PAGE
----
Baylor Theatre Arts says it is now prepared to stand center stage despite social distancing challenges | The Baylor Lariat

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By Mallory Harris | Staff Writer

Although COVID-19 has shut down performing arts across the country, many TV shows and movies have safely collaborated together to continue to produce public entertainment. Art is learning to adapt to the techniques developed during the pandemic. The Department of Drama and Art looks forward to the new results and expectations of this semester.

"Whether it's fall or spring, we work with student actors, designers, and technicians to make works. They look very different," said Dr. DeAnna Toten Beard, director of the Theater Arts Department.

Beard said that there will be four performances this semester and the department is happy to start work. She said that rehearsing, building furniture and designing works are schools for these students, so it is very important for them to practice safely.

During the rehearsal, there are strict regulations on wearing masks, social isolation and air purification systems. As the performance approaches, there are specific protocols that allow students to perform without a mask after the COVID-19 test result is negative.

Beard says all four

This semester will proceed in accordance with the agreement. Three of them will be recorded and presented in a virtual way, and one will be performed outdoors. One of them is written and directed by teacher Stan Denman, and the other is directed by graduate students.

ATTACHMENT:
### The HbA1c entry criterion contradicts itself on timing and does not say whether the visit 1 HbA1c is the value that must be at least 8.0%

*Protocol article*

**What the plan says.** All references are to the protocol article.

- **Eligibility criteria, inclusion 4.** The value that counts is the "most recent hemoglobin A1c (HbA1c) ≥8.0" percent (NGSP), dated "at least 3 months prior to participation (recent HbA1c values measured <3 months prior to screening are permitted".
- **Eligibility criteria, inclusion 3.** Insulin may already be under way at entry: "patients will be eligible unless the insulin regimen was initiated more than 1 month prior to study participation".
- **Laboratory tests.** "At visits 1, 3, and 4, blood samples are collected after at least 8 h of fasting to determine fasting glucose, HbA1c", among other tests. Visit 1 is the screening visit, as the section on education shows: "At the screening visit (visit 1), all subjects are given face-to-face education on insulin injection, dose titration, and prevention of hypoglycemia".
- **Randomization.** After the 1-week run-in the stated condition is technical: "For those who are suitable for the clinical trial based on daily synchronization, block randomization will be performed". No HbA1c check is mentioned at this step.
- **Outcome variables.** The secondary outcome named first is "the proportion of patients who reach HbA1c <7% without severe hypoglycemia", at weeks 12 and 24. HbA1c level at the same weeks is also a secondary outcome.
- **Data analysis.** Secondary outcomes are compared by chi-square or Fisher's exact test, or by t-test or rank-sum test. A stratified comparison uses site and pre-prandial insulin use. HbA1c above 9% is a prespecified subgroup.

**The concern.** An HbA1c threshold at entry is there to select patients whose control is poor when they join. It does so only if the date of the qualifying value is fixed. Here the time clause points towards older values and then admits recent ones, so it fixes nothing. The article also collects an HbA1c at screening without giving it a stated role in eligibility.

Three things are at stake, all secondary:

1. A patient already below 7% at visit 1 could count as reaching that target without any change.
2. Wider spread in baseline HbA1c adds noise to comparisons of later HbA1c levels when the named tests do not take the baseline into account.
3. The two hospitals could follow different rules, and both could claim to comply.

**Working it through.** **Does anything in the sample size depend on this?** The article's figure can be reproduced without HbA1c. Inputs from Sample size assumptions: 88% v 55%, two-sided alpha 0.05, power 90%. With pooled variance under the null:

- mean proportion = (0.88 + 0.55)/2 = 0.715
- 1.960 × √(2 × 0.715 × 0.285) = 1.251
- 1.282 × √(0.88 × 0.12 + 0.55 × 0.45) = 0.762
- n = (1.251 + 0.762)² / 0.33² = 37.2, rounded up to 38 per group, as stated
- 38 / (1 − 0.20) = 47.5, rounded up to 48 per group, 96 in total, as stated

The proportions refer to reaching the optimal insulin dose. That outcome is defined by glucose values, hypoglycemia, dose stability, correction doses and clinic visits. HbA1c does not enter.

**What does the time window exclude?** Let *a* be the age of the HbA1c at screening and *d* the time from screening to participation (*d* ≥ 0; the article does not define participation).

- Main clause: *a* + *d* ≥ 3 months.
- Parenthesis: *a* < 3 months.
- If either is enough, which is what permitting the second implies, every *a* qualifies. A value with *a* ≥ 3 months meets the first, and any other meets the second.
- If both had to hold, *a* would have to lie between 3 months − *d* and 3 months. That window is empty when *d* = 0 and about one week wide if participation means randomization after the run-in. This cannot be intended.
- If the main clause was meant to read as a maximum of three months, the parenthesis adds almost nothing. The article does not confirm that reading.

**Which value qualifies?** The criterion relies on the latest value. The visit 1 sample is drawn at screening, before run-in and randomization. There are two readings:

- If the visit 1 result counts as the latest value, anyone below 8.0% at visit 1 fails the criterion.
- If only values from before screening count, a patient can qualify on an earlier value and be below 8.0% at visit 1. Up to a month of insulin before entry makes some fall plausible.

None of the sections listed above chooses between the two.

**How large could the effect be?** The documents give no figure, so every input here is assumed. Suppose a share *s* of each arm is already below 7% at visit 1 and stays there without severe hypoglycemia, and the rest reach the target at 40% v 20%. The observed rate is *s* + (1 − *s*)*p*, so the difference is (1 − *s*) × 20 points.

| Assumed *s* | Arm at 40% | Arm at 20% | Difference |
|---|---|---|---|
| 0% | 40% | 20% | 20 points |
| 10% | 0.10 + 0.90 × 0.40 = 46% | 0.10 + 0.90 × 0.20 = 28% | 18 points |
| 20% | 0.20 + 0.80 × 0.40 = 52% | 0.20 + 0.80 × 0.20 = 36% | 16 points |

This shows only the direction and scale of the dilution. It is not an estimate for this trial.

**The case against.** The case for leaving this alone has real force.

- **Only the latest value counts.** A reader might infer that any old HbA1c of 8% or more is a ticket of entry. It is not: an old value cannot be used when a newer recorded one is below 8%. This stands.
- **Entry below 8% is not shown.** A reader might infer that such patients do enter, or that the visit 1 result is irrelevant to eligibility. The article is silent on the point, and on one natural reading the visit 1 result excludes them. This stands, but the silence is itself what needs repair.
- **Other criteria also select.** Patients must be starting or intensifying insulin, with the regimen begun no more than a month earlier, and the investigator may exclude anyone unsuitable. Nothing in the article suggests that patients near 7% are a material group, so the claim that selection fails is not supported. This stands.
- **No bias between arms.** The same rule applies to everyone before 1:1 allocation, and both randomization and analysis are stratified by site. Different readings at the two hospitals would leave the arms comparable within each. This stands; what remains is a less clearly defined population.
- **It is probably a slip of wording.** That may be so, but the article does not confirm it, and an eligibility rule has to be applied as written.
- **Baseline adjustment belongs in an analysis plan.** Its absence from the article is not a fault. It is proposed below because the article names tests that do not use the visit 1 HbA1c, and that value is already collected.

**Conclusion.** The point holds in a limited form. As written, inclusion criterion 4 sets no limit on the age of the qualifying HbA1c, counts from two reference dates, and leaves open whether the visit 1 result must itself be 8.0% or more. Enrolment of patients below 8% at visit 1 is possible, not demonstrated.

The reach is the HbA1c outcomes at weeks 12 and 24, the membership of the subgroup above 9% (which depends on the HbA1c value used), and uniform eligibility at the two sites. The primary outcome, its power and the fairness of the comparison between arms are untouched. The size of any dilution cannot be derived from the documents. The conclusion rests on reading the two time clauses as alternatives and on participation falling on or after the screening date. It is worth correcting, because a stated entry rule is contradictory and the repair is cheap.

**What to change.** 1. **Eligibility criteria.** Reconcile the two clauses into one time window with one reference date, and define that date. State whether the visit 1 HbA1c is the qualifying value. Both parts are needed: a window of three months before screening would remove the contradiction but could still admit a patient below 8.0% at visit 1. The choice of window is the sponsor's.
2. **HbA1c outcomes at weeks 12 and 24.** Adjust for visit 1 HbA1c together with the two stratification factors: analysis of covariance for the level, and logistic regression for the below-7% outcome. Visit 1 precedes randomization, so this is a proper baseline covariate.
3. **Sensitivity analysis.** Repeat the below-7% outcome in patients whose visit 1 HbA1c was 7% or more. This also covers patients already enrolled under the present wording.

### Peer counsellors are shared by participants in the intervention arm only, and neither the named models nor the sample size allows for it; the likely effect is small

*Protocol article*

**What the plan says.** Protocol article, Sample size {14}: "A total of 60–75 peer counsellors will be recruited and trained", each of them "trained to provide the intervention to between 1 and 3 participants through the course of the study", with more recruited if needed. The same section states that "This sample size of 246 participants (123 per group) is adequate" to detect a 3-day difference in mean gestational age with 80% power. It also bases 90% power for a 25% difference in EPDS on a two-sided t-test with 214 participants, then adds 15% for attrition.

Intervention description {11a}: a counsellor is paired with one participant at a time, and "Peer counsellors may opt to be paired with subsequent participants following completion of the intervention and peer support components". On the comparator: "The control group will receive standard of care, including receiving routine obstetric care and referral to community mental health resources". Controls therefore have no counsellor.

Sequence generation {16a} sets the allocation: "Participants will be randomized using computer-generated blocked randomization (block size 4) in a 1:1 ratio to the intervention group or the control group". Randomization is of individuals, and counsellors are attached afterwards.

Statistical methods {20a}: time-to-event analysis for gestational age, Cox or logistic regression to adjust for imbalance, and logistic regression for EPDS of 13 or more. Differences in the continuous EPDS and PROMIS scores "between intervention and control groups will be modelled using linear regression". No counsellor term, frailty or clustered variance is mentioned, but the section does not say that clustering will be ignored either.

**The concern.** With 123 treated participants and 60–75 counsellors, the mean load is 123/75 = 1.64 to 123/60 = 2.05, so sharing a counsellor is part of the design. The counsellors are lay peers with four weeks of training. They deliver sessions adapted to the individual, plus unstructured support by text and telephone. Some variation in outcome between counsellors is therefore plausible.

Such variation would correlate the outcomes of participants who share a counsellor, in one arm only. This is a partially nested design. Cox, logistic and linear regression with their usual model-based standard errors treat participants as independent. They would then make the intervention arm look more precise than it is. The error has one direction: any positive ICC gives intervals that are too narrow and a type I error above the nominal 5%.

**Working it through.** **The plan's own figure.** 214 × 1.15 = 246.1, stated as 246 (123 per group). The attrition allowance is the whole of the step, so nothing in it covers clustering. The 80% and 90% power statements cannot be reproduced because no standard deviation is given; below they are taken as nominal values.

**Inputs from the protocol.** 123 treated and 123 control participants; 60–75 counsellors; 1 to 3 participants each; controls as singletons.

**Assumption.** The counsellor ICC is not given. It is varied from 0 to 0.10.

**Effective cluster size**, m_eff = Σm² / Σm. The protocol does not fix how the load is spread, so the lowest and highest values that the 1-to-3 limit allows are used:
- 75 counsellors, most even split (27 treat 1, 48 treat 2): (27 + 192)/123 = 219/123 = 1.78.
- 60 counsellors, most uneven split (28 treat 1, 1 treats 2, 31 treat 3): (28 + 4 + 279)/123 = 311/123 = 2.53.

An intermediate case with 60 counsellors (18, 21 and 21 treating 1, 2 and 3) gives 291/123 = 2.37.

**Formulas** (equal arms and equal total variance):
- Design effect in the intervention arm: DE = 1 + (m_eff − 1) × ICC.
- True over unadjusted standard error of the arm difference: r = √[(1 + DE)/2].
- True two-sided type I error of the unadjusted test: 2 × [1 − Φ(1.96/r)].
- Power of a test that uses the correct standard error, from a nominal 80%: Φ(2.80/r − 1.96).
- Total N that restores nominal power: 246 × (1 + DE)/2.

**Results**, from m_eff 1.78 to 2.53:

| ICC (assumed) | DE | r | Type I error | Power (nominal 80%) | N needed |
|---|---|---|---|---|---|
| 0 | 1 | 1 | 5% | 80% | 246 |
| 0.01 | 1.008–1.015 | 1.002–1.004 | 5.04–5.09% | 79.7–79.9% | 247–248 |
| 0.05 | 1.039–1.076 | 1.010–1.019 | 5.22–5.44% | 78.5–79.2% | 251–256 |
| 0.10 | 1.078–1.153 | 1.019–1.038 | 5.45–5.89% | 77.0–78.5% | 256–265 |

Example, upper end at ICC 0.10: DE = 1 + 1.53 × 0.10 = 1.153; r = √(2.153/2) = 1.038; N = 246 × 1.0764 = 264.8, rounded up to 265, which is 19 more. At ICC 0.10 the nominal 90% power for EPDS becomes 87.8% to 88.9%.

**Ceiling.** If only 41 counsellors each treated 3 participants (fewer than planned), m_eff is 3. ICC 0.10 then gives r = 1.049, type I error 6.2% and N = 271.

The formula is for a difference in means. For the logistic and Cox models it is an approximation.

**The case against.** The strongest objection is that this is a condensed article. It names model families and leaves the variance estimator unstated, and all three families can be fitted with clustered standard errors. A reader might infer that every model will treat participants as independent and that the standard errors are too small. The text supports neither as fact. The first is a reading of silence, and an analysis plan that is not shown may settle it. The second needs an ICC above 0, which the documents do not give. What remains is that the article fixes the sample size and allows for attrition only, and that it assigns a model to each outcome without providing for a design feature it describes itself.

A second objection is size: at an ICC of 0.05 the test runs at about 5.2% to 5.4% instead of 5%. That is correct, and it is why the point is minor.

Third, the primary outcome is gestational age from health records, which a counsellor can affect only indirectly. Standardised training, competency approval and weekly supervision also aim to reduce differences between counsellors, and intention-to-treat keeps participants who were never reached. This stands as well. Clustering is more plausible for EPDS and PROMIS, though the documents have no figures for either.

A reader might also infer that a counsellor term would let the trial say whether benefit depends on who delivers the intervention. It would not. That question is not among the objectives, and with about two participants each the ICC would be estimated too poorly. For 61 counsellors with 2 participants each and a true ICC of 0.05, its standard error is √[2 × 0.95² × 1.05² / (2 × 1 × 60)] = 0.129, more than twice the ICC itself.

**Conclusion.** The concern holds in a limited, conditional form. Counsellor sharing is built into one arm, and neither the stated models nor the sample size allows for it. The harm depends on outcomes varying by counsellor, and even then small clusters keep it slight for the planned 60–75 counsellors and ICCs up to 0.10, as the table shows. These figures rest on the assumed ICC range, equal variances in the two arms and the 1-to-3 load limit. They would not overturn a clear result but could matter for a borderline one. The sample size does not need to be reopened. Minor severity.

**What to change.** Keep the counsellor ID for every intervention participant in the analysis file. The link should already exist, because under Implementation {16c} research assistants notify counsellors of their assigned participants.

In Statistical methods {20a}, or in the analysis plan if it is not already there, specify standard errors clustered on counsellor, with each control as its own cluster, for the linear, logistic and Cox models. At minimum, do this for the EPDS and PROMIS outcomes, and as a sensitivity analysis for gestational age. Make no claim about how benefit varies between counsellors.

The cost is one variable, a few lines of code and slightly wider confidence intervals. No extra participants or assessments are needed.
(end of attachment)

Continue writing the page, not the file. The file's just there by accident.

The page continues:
"Making works is an important part of our students' learning style; they learn how to make sets, costumes and chandeliers. They learn how to act. They learn how to conduct stage management by doing things in class and then applying it in the production laboratory. "So, we can't help but call it'good training'."

Houston senior Peyton Wood said she would like to thank the teachers in the department because they are committed to providing education for all these standards.

Although the students are still performing in the fall semester of 2020, Wood said the scale of the performance is smaller than usual. She said that since then, they have learned to perform safe rehearsals, and at the same time they have added a few dedicated performers.

When Beard taught theater history in the course, she said that working in the classroom was her favorite part. She said that theater is important because it is a way for performers to share stories in the community. Beard also said that in today's society, the connection between narrative and human health is crucial.

By cultivating students’ curiosity, artistry and courage, and seeking tolerance and diversity in the industry

They strive to build a close-knit community.

Hud said: "Live theater, even live theater streaming to a computer, provides a way to interact with others and safely explore human life so that we can use the muscles of compassion and compassion."

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